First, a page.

Israeli Supreme Court Orders To Suspend The Citizenship Of Palestinians If They Go Against Them

Israeli Supreme Court

Israeli Supreme Court on Thursday issued a ruling that Israel can revoke the citizenship status of Palestinians and be made stateless. This decision certainly further strengthens the apartheid status of the Zionist regime.

According to the decision of the Israeli Supreme Court, the state can revoke the citizenship of persons found to have committed a “breach of loyalty” to the state, including terrorism, espionage, or treason. However, human rights groups suspect the policy will only apply to non-Jewish citizens even if it renders them stateless.

The verdict resulted from discussions on the 2008 Citizenship Law in Israel, which authorizes states to revoke citizenship based on acts that constitute a breach of loyalty.

The controversial ruling follows separate appeals in the case of two Palestinian Israeli citizens convicted of carrying out attacks that killed Israeli citizens. Both were sentenced to lengthy sentences, but the state tried to strip them of citizenship.

Although the Israeli Supreme Court rejected the abolition of citizenship in both cases on the grounds of “serious procedural flaws,” however the Supreme Court ruled that the practice of revocation of citizenship itself is constitutional even if a person becomes stateless as a result.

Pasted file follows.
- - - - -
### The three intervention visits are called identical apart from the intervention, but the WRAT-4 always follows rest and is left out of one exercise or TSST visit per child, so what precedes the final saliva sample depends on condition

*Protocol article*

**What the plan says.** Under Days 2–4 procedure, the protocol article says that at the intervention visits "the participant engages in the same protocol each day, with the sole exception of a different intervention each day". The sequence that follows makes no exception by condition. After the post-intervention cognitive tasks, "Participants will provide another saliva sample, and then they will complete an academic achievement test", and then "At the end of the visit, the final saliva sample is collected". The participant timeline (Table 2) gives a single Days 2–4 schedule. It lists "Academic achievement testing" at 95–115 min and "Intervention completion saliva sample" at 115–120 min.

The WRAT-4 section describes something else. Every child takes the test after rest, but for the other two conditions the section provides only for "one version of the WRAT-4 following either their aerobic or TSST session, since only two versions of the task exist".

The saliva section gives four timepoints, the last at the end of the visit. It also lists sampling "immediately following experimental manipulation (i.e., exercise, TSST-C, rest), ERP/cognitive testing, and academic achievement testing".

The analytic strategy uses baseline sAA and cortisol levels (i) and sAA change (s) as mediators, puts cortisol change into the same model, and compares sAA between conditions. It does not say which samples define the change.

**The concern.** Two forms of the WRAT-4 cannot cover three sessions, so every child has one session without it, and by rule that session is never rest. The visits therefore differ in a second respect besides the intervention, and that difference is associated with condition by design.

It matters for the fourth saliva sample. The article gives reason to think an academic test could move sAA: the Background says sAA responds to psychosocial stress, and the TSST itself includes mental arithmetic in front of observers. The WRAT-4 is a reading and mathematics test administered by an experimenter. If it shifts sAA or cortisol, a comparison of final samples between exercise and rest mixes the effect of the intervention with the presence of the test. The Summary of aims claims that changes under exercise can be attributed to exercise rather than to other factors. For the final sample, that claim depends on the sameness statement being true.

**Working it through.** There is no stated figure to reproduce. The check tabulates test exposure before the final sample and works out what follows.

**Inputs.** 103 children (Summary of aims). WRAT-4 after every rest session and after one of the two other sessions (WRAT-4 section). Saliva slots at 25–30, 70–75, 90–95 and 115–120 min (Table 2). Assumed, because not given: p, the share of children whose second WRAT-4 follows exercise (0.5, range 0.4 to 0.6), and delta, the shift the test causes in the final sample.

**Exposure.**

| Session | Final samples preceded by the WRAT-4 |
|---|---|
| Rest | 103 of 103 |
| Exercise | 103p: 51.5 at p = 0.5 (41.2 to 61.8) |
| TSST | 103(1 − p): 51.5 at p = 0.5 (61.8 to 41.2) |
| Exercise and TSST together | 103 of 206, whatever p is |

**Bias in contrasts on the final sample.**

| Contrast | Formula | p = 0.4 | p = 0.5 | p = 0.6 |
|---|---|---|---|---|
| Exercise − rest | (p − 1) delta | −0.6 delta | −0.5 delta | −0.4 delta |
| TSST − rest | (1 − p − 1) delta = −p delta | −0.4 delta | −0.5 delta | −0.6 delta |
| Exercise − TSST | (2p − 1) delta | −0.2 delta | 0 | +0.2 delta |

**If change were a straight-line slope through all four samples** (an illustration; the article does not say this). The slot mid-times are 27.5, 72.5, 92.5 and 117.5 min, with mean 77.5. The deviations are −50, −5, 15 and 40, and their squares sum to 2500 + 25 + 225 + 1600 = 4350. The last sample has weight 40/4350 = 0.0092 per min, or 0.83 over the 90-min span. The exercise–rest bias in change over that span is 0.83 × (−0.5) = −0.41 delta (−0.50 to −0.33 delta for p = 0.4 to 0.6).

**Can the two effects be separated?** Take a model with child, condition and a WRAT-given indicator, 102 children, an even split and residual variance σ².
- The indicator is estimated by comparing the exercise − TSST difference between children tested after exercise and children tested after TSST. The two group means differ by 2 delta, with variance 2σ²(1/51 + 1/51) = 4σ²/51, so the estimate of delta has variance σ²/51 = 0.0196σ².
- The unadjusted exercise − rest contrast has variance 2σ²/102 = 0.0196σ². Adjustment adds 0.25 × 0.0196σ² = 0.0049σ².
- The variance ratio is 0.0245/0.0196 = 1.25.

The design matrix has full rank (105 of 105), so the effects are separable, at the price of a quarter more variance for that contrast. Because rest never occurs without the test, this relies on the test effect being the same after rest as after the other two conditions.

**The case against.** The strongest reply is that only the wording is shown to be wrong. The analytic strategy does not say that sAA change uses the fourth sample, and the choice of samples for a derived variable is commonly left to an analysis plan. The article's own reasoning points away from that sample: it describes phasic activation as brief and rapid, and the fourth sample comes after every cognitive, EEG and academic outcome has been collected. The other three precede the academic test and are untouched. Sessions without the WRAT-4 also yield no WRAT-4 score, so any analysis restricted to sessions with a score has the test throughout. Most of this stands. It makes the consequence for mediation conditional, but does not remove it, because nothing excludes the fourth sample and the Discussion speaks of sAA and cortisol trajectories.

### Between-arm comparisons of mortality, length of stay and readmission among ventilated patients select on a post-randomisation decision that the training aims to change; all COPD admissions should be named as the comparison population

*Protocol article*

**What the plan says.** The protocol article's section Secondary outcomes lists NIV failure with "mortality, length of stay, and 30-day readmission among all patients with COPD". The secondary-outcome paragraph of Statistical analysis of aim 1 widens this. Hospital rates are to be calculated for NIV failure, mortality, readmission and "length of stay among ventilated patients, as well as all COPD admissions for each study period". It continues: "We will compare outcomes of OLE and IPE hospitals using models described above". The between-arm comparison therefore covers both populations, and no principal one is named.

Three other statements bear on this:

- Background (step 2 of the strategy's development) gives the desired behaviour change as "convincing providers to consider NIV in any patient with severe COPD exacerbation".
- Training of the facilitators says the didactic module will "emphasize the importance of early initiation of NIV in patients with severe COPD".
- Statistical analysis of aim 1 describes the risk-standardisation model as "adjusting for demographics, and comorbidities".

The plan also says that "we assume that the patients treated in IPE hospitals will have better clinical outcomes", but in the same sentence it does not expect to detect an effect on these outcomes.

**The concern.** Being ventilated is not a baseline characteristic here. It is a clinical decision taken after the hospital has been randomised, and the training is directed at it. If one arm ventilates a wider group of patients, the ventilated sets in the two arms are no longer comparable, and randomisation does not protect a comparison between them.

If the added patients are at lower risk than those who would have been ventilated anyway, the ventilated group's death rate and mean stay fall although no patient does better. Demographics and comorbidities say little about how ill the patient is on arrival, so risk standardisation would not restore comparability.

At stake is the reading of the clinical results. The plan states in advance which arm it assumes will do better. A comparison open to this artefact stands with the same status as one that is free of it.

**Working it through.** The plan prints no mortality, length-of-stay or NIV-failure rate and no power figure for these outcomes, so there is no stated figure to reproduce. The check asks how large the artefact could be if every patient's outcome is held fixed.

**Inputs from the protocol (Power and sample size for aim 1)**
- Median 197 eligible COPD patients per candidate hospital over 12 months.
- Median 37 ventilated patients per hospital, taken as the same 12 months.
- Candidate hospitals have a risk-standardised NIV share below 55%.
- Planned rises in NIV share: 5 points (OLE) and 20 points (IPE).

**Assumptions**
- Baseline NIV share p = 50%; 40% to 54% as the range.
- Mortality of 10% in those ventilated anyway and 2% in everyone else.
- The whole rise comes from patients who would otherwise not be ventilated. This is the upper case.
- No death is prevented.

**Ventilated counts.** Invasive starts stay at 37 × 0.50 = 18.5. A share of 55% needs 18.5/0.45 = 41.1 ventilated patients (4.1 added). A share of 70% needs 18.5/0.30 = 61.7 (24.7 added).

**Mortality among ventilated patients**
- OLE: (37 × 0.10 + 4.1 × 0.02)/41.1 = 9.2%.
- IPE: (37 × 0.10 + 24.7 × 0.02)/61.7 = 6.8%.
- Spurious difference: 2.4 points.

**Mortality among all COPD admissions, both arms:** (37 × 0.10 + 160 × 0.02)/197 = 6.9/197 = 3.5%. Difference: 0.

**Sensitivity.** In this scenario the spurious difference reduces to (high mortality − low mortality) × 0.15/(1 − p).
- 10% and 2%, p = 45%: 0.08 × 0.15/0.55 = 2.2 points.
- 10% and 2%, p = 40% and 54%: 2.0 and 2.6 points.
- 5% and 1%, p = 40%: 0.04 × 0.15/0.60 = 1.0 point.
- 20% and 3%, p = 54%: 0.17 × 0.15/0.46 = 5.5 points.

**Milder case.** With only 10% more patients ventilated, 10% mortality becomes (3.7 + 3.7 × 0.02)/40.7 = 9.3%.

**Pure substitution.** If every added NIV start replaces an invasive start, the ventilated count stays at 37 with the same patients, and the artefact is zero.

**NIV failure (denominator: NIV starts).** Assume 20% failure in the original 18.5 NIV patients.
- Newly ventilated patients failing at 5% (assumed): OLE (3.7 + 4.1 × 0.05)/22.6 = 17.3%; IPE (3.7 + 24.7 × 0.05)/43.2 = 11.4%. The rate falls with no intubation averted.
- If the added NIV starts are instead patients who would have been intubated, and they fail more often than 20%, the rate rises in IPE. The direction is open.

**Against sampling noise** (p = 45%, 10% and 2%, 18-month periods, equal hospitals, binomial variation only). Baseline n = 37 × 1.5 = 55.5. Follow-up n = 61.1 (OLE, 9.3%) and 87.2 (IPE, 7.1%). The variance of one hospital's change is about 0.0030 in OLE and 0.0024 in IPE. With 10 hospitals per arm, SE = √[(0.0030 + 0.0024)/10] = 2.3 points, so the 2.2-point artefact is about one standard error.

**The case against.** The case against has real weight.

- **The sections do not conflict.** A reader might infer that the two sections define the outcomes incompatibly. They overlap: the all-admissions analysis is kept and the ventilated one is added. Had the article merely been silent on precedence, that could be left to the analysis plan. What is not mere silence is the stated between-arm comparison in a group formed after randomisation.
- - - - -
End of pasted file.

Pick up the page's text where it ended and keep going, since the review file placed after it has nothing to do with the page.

A joint statement from the Association for Civil Rights in Israel (ACRI) and Adalah, an Arab rights group, against the decision, considered the law discriminatory and feared it would be used only against Palestinians in Israel. About 20% of Israeli citizens are Palestinians, almost all of whom are descendants of Israel’s 1947-48 ethnic cleansing of Palestine that expelled the indigenous non-Jewish population.

In a statement, ACRI’s Oded Feller said that there had been many cases of Jews in Israel taking up terror, but the Interior Ministry has never considered revoking their citizenship. Feller further added that many countries allow revocation of citizenship but leaving a person stateless altogether is something else.

Although, many countries have laws that allow the practice of revocation of citizenship and become a trend developed in the last two decades as the “war on terror” movement has grown. But such a policy is considered highly controversial, primarily aimed at the non-white population. No government exercises ruthless powers that render individuals completely stateless.

International law prohibits a country’s government from revoking its citizens’ citizenship status if it leads to statelessness.

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